Authentic communication is essential to a company introducing difficult changes to its customers.
Fairfield, CT (PRWEB) August 31, 2016
In the span of a week since the company planned to double its cost to consumers for a vital allergy drug, the company suffered financial losses, continuing poor publicity, and announced a replacement product. "Regardless of which side of the Mylan Pharmaceutical EpiPen situation you agree with, the fact is, the company underestimated the impact, reach and power of the customer," says Denise Graziano of Graziano Associates . Graziano offers 4 Best Practices for companies to avoid situations which could prompt customer outrage.
For companies that underestimate Voice of the Customer (VoC), take note.
The whirlwind timeline recap:
- Concerned parents shared their outrage about the doubled cost over social media, which went viral instantaneously.
- Resulting media spotlights on the topic compelled the CEO to simply defend Mylan’s position as a for-profit company, in an industry where there are other agencies influencing rising costs.
- As a gesture of good will, they offered coupons to offset the increase to those without insurance coverage.
This was not enough to calm the dissatisfied customers, however. Continued media scrutiny over the executives’ rising salaries and product costs to customers over a period of years, along with news stories with compelling end-user stories about how much they rely on the allergy drug, forced Mylan to take rapid actions. The company announced it would roll out a never previously available generic version of their drug at the lesser cost...within a week.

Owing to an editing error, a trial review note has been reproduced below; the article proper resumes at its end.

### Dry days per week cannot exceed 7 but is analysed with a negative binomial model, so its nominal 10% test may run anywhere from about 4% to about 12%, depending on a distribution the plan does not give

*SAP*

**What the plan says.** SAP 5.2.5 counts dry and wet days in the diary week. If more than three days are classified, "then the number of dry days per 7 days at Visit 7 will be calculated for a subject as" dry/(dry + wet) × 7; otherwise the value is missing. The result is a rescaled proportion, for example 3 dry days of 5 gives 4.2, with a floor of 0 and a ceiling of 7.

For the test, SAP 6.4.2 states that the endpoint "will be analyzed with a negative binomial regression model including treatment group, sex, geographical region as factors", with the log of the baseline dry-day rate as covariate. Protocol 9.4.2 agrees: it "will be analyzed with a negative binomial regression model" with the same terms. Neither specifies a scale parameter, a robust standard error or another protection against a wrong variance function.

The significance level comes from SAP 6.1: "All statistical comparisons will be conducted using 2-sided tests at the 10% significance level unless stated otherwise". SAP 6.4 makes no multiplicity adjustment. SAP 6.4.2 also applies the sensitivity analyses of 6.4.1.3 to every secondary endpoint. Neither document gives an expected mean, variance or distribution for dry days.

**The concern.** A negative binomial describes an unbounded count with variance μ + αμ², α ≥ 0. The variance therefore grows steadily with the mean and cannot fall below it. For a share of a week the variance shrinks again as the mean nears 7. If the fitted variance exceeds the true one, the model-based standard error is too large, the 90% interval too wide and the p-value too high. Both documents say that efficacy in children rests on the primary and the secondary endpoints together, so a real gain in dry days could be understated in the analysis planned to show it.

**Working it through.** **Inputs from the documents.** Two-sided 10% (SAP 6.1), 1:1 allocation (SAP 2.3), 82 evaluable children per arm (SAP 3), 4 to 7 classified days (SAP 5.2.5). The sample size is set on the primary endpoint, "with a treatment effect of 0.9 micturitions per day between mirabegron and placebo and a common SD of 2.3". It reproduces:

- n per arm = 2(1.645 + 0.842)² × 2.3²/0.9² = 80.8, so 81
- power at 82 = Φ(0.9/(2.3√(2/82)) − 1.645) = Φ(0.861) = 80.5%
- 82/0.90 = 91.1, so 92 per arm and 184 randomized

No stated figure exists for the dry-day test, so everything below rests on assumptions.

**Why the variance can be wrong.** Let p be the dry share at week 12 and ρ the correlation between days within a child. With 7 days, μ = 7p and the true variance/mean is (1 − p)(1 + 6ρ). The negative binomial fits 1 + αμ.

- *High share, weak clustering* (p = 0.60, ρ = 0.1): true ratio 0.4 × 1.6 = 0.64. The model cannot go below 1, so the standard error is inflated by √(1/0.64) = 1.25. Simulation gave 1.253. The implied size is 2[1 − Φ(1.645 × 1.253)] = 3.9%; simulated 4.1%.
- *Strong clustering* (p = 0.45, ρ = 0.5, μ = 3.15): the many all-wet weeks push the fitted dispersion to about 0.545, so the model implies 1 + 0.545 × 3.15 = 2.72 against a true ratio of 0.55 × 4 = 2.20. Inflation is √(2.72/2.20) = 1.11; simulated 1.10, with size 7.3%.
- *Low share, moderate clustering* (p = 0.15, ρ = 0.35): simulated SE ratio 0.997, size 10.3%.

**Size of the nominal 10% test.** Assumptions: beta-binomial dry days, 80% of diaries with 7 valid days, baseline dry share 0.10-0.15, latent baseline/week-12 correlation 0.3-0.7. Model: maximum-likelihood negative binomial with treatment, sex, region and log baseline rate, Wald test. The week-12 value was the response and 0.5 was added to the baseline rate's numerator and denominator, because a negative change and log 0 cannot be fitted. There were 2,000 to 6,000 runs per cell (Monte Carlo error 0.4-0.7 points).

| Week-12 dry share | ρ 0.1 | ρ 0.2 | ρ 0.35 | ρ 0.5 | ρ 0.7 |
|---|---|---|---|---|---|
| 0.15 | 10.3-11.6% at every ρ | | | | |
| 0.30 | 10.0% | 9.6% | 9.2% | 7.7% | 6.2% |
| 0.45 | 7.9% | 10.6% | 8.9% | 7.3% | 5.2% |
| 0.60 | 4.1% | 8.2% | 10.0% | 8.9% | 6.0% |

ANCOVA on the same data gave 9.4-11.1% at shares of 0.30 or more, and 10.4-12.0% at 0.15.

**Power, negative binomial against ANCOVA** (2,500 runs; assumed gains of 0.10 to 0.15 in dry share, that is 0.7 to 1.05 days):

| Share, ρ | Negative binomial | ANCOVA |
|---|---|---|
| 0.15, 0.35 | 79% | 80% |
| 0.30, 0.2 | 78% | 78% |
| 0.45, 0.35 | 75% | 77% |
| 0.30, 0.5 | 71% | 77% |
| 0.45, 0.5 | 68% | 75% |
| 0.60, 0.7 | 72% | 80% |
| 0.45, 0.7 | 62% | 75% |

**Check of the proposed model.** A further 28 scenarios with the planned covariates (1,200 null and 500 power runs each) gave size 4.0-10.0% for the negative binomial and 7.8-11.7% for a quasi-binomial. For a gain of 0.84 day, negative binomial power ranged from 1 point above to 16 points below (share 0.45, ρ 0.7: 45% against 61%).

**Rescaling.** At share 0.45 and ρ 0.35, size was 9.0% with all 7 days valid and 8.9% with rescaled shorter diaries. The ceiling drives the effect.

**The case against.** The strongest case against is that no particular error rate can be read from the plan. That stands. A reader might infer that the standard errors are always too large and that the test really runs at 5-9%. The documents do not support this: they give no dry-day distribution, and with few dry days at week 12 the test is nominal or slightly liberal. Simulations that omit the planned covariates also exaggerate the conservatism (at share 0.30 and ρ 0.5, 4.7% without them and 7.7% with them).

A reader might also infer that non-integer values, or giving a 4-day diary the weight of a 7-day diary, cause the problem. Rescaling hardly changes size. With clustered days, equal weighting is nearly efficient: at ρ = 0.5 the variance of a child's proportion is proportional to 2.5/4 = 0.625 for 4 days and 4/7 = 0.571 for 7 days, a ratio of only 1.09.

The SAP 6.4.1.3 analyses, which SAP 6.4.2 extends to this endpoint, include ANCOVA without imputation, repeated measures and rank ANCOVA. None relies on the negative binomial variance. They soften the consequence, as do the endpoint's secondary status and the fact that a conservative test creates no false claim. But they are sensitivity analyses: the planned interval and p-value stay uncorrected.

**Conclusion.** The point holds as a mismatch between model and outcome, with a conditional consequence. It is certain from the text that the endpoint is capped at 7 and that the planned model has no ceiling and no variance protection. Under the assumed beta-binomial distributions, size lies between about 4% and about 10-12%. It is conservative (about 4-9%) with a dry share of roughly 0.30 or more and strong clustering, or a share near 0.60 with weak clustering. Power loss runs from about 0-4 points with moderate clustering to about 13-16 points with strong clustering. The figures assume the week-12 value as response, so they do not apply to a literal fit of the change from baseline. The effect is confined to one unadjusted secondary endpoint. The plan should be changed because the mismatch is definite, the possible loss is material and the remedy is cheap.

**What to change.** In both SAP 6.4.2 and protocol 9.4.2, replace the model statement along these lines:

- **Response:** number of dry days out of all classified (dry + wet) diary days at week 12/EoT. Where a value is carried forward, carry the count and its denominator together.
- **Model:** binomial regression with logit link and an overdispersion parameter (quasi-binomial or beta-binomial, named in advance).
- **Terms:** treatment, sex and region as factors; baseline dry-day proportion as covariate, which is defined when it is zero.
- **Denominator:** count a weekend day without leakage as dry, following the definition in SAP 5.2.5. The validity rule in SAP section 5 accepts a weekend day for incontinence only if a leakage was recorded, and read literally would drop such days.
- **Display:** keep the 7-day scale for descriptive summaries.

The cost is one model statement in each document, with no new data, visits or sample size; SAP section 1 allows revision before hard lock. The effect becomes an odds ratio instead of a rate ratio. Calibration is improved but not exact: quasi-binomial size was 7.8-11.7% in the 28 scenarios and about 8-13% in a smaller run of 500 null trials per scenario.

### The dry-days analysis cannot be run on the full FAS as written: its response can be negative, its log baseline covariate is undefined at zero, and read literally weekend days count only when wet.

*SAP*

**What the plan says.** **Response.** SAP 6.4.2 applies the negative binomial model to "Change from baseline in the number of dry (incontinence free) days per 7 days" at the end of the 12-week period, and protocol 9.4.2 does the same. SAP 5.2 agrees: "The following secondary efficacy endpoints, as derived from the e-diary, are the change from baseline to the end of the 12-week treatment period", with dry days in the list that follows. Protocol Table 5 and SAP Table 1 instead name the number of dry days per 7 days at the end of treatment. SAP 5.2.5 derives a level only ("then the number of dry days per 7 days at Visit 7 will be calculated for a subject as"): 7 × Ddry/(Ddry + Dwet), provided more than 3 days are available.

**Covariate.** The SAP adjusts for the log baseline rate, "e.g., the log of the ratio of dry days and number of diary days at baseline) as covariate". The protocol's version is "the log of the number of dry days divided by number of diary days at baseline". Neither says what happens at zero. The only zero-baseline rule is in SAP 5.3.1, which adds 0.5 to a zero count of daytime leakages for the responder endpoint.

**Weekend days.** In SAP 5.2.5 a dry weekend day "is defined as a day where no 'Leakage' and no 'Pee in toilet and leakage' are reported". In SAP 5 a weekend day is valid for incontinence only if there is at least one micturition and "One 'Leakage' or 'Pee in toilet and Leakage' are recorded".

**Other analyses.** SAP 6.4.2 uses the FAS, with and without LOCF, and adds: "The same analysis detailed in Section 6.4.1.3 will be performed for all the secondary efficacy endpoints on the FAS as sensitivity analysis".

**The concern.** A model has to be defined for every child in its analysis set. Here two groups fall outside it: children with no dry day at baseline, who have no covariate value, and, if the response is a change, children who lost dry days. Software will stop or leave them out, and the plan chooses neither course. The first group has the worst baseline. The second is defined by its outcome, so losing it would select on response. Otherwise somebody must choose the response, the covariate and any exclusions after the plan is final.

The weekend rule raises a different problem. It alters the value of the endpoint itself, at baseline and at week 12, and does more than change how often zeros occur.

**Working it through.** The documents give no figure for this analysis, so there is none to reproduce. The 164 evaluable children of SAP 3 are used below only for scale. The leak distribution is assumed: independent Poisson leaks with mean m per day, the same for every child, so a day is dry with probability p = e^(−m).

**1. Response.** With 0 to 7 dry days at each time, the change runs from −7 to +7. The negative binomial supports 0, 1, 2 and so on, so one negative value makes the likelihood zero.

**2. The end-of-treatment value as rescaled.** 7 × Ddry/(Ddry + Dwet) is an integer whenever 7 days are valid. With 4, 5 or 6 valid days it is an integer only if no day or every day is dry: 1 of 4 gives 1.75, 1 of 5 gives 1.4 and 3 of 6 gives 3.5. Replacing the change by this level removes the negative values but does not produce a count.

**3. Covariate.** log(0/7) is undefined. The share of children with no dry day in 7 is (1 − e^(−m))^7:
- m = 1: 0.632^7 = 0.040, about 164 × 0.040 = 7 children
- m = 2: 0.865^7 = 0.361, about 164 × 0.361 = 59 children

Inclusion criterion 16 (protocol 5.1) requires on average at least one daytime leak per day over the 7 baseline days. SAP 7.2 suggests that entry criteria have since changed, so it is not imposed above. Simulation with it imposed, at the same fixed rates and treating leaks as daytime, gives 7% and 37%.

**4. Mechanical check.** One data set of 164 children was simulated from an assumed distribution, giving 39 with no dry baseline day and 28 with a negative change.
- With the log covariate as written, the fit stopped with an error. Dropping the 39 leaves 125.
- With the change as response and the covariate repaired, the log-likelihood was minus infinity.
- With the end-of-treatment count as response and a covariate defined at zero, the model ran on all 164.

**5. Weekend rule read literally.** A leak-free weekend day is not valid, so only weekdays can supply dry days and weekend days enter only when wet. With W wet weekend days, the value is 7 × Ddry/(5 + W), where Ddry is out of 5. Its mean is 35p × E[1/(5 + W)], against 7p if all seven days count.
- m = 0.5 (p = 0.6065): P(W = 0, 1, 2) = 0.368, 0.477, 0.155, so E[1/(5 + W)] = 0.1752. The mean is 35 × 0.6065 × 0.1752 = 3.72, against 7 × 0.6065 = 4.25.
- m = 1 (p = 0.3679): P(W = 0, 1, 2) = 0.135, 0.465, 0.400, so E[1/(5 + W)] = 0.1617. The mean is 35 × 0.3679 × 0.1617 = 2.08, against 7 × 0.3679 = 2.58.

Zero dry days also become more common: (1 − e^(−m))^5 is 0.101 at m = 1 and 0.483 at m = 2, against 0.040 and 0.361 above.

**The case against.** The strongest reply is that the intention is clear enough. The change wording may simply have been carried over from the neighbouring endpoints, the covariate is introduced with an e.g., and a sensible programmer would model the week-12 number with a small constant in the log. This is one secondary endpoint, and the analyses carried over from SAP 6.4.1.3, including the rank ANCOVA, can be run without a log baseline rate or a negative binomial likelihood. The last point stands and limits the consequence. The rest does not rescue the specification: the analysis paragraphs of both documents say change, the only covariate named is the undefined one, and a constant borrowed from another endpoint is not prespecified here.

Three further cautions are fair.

Today’s society loves to “share” their lives in real time. "Social media and technology empower consumers of all types with unprecedented power and reach. This means virtually no company is immune from the impact of the Voice of the Customer," says Graziano. Graziano Associates offers 4 business best practices: for how this corporate debacle could have been avoided.
1. Know your customer & market. Having a strong understanding of customers and a relationship with them across your various channels is essential to know what increases are feasible and tolerable. [For Mylan, if they were capable of a generic all along, they should have created it sooner].
2. Communicate early and often. If tough changes are coming, make clients aware well in advance, perhaps with cogent explanations. Roll out such changes incrementally when possible. [vs. a doubling of costs in this case].
3. Customer Centricity and Profitability are not mutually exclusive. Leaders in Customer Experience consistently outperform companies that do not focus on the customer (Forrester Research).
4. Respect VoC. Do not assume that even the “captive audience” of a life-saving drug will sit idly by when sweeping or unsatisfactory changes occur. [Mylan experienced negative publicity and increased costs to swiftly roll out a new product].
"Authentic communication is essential to a company introducing difficult changes," says Graziano. Any CEO that is planning unexpected changes to their clients should carefully consider the potential ramifications that can come from an outraged customer base with global reach.
Denise Graziano is a leading authority in helping mid-market and larger companies to improve customer and employee experience. A strategic thinker and leader with 30 years of business experience, Denise is a speaker and author of numerous articles and resources on customer experience, employee experience, client retention, sales, and trade show practices. She is President and CEO of Graziano Associates, which helps fast-growing companies in the business-to-business market capitalize on customer and employee interactions — to deepen loyalty, improve engagement, and support sustainable growth.